OnUp Water

Do you know what’s really in your protein powder?

Do you know what’s really in your protein powder?

By Emily Niswanger, Founder, Anywhere Nutrition

Did you know that most marketing claims on the front of protein powder containers or bottles are not regulated? That’s why you MUST take a closer look at the back of the label every time you purchase one of these products. If you’re wondering what you should look for or avoid, use these tips below:

 Water source

Look for filtered water to avoid harmful contaminants such as lead, arsenic, and nitrates at are often found in city and well water. (1) 

Protein source

Not all protein is created equal so it is important to look for a high quality protein. The most recently accepted protein quality score is the Digestible Indispensable Amino Acid Score (DIAAS). While this might sound overly technical, simply put, DIAAS measures how protein quality stacks up against what our bodies need coupled with how available it is for us to actually digest.

The DIAAS method gives proteins a quality score. Anything <75% has no protein claim, a score of 76-99% means a good protein quality, and scores over 100% indicate excellent protein quality. Dairy proteins like whey have quality scores over 100 and lead the pack ahead of other incomplete proteins like soy, pea, or rice that have scores under 100. This means if you’re drinking plant protein, you will also need to find complementary protein sources to get everything your body needs. Whey checks ALL the protein boxes on its own! Read more about the benefits of whey in Ilene’s Why Whey blog post. 

If the protein is animal-based, I personally like to look for grass-fed sources because this assures me that the animals were raised ethically. (2)  Grass-fed claims, however, are not well-defined or regulated so you do need to be careful. In the case of OnUp, the cows have grazed outdoors for at least 6 hours per day for at least 120 days of the year.


Look for the electrolytes sodium, potassium and phosphorus on the ingredient list. These are important to consume within 30 minutes of activity to help regulate fluid balance. (3) Ilene’s past Why Electrolytes blog includes more details on why this is critical for our bodies.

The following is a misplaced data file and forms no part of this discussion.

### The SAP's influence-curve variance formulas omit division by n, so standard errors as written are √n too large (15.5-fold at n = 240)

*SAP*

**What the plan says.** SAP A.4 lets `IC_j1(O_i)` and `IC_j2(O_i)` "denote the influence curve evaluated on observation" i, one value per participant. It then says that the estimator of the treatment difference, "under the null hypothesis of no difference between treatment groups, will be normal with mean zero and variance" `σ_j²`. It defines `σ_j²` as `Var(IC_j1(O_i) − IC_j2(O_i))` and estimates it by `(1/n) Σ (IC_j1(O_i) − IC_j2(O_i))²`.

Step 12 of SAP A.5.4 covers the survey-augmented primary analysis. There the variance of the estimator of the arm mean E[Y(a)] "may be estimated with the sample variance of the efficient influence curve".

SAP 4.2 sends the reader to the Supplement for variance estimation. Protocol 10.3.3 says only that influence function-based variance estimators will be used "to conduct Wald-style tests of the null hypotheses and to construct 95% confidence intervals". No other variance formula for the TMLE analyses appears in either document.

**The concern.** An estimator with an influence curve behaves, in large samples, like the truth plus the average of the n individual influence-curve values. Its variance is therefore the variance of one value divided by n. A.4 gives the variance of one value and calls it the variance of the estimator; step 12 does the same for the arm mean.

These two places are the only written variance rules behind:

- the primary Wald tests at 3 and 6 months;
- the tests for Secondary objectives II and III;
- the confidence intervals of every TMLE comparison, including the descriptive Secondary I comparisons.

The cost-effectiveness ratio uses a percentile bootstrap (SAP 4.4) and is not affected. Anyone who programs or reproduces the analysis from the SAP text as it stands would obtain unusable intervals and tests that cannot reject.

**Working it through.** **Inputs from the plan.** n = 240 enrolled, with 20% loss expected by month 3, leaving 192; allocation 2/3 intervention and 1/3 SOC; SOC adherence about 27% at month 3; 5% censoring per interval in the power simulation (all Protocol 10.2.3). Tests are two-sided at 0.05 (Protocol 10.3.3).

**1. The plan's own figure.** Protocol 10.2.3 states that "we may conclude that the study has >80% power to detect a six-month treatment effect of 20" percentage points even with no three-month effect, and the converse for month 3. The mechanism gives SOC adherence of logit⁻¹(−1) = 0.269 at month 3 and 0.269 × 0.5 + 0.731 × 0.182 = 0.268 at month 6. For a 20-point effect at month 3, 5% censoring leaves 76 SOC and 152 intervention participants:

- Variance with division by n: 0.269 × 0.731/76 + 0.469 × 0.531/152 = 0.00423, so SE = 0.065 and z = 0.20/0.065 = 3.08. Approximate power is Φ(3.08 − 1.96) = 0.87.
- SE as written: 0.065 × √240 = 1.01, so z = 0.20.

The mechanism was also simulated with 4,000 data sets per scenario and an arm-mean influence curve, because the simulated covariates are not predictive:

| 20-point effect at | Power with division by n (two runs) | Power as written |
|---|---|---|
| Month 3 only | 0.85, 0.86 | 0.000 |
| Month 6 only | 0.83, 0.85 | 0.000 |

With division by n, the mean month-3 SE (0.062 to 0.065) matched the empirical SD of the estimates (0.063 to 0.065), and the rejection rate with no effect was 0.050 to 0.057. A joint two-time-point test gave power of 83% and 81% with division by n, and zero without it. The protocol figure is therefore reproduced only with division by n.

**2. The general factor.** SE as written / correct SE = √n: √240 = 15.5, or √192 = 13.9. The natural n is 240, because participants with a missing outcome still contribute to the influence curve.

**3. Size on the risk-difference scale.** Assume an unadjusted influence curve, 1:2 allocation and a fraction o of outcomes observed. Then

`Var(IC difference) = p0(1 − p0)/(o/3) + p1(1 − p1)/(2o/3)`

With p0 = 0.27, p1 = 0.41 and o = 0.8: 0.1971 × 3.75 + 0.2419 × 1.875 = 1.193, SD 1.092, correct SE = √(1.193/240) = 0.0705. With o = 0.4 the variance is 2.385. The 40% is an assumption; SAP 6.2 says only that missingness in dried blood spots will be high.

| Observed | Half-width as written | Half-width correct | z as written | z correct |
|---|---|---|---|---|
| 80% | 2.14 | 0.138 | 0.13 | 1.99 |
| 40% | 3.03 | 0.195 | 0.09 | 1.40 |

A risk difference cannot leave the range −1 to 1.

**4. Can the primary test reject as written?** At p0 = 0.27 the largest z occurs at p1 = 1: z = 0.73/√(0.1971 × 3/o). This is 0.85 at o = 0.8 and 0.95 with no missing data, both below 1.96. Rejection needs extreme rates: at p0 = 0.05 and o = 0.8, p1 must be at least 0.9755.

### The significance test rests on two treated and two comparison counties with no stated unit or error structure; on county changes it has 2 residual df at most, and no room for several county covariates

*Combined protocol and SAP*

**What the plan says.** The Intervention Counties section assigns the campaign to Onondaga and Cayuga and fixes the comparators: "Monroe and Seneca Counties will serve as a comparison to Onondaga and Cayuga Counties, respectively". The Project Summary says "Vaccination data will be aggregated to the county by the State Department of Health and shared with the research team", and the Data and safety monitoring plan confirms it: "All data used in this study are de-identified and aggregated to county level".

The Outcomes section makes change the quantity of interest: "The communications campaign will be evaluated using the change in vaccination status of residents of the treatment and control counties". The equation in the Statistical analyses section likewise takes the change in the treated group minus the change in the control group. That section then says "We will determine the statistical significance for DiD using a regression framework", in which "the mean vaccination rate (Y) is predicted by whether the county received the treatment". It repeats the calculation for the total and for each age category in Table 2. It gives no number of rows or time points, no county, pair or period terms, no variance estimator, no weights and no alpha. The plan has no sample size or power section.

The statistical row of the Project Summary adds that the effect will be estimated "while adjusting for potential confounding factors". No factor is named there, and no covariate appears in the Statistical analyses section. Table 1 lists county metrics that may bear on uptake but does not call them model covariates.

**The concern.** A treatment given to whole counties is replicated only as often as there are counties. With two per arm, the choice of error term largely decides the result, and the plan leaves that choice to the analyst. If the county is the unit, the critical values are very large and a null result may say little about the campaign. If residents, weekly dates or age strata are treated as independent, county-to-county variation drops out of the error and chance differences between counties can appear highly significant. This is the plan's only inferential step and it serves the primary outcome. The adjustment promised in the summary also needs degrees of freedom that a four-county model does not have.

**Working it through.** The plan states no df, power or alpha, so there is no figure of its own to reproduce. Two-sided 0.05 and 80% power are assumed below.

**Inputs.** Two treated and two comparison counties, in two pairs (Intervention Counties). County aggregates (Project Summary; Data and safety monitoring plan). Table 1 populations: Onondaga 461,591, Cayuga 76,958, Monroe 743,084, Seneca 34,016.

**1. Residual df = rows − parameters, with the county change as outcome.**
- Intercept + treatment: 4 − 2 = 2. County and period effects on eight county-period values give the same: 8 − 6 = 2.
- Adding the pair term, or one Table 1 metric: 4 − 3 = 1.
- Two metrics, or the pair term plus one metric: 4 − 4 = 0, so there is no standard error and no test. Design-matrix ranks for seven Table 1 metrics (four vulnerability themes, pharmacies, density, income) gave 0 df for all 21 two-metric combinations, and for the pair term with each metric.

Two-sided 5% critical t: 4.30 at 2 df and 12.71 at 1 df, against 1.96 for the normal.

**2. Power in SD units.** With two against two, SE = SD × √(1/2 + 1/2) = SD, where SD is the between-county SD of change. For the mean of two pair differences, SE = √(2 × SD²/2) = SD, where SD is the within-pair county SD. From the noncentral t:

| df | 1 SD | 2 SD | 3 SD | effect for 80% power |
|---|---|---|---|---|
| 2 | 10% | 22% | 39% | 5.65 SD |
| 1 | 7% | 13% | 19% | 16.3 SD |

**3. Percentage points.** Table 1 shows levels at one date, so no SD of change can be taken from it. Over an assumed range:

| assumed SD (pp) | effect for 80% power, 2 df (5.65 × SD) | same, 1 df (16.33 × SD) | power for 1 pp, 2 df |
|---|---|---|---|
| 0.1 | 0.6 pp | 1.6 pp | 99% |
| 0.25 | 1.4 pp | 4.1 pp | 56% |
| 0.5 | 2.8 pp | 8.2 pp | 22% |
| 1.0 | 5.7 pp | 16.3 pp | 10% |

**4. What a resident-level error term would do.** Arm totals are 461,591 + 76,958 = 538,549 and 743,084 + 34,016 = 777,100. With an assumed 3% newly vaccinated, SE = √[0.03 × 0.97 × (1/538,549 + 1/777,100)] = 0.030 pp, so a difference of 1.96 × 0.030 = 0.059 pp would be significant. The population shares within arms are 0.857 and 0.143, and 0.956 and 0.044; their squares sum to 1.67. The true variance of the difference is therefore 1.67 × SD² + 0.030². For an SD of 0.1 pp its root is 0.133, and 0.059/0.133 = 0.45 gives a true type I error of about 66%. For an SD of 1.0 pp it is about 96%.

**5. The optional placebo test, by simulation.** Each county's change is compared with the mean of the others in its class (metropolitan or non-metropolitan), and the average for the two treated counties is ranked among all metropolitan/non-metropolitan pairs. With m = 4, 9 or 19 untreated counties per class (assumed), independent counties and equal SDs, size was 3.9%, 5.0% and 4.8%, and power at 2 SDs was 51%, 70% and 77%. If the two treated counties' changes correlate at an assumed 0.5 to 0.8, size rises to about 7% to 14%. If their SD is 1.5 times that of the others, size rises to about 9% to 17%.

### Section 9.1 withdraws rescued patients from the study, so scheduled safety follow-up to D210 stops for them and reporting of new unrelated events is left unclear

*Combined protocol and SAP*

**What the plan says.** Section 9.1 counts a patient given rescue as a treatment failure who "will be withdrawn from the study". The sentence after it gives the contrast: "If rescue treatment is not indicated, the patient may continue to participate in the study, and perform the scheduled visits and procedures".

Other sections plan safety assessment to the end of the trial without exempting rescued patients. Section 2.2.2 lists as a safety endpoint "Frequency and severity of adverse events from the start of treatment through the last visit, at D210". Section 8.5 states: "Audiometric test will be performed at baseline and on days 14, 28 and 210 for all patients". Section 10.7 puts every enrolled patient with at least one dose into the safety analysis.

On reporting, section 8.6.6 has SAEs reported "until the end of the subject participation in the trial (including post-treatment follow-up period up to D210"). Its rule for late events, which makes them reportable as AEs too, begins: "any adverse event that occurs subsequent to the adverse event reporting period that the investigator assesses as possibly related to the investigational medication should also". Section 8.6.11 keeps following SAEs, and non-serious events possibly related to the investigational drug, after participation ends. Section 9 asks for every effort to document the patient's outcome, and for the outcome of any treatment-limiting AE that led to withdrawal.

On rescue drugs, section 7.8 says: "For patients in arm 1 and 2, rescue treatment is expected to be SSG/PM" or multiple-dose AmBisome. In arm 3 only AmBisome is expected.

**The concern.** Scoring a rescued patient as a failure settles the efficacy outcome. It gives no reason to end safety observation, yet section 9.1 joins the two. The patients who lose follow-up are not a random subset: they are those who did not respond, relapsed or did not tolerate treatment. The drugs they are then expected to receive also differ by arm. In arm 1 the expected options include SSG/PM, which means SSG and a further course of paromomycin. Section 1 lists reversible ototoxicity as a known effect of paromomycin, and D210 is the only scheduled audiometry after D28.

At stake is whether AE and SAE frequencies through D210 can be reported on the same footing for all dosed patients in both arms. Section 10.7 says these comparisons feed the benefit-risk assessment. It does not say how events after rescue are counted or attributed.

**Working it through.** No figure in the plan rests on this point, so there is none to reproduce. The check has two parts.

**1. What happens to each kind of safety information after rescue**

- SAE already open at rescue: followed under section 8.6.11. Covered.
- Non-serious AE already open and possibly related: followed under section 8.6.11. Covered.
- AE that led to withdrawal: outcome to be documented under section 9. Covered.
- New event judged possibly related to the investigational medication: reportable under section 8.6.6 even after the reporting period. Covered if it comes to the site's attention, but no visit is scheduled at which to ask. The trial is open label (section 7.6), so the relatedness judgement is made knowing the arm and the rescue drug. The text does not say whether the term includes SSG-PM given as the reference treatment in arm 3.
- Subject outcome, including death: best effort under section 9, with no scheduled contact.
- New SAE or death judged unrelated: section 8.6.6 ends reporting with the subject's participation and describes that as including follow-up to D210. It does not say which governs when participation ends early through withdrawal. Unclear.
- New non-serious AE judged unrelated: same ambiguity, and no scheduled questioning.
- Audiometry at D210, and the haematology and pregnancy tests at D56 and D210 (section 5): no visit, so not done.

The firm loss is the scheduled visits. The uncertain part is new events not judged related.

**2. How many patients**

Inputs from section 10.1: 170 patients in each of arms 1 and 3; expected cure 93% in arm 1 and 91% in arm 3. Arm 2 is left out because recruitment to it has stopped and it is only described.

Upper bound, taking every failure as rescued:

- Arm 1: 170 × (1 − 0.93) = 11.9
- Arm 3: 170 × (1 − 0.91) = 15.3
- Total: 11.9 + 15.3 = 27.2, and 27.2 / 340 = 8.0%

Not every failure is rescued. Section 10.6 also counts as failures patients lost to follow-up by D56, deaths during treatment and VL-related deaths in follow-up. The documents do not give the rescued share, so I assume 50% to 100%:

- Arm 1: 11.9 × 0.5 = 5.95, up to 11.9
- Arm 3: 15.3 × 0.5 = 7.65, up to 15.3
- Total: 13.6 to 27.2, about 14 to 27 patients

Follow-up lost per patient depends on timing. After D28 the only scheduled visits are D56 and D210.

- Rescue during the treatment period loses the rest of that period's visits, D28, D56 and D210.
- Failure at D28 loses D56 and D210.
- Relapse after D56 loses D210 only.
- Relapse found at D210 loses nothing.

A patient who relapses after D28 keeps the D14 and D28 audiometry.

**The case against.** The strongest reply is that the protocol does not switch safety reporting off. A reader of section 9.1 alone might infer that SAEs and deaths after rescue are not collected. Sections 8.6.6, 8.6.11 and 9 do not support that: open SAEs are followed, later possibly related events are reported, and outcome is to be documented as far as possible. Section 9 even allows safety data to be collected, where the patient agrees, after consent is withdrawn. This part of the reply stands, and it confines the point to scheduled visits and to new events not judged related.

Look for natural flavors and avoid anything labeled artificial. Artificial flavors are not naturally occurring and are chemically constructed to mimic a natural flavor. (4) 

In many food products, including beverages, artificial flavors show up on the nutrition label as Red 40 or Blue 1. While Red 40 is approved by the FDA, experts are divided on its safety. Some believe that Red 40 can cause allergy-like symptoms in some people and cause behavior problems in some children. (5) In Europe, any product with Red 40 actually requires a warning label about potential adverse effects on activity and attention in children. 


Look for products made with a natural sweetener like stevia or monk fruit. Avoid products with added sugar and artificial sweeteners like sucralose. Sugar can be labeled in 50 different ways so always check for ingredients like high fructose corn syrup, cane sugar, glucose, fructose, and raw sugar. (6) Natural sweeteners are plant-based (stevia) or fruit-based (monk fruit is found in SE Asia).


  1. NIH. Safe Water and Your Health. August 2020. https://www.niehs.nih.gov/health/topics/agents/water-poll/index.cfm
  2. Manning, L. What is animal welfare really like in the Beef Industry. November 2019. https://www.sacredcow.info/blog/aspca-beef-industry-welfare 
  3. Kerksick et al. Journal of the International Society of Sports Nutrition (2018) 15:38  https://doi.org/10.1186/s12970-018-0242-y 
  4. FDA. Synthetic flavoring substances and adjuvants. April 2020. https://www.accessdata.fda.gov/scripts/cdrh/cfdocs/cfcfr/CFRSearch.cfm?FR=172.515
  5. Center for Science in the Public Interest. Seeing Red. 2016. https://cspinet.org/sites/default/files/attachment/Seeing%20Red.pdf
  6. S. K. Goyal, Samsher & R. K. Goyal (2010) Stevia (Stevia rebaudiana) a bio-sweetener: a review, International Journal of Food Sciences and Nutrition, 61:1, 1-10, DOI: 10.3109/09637480903193049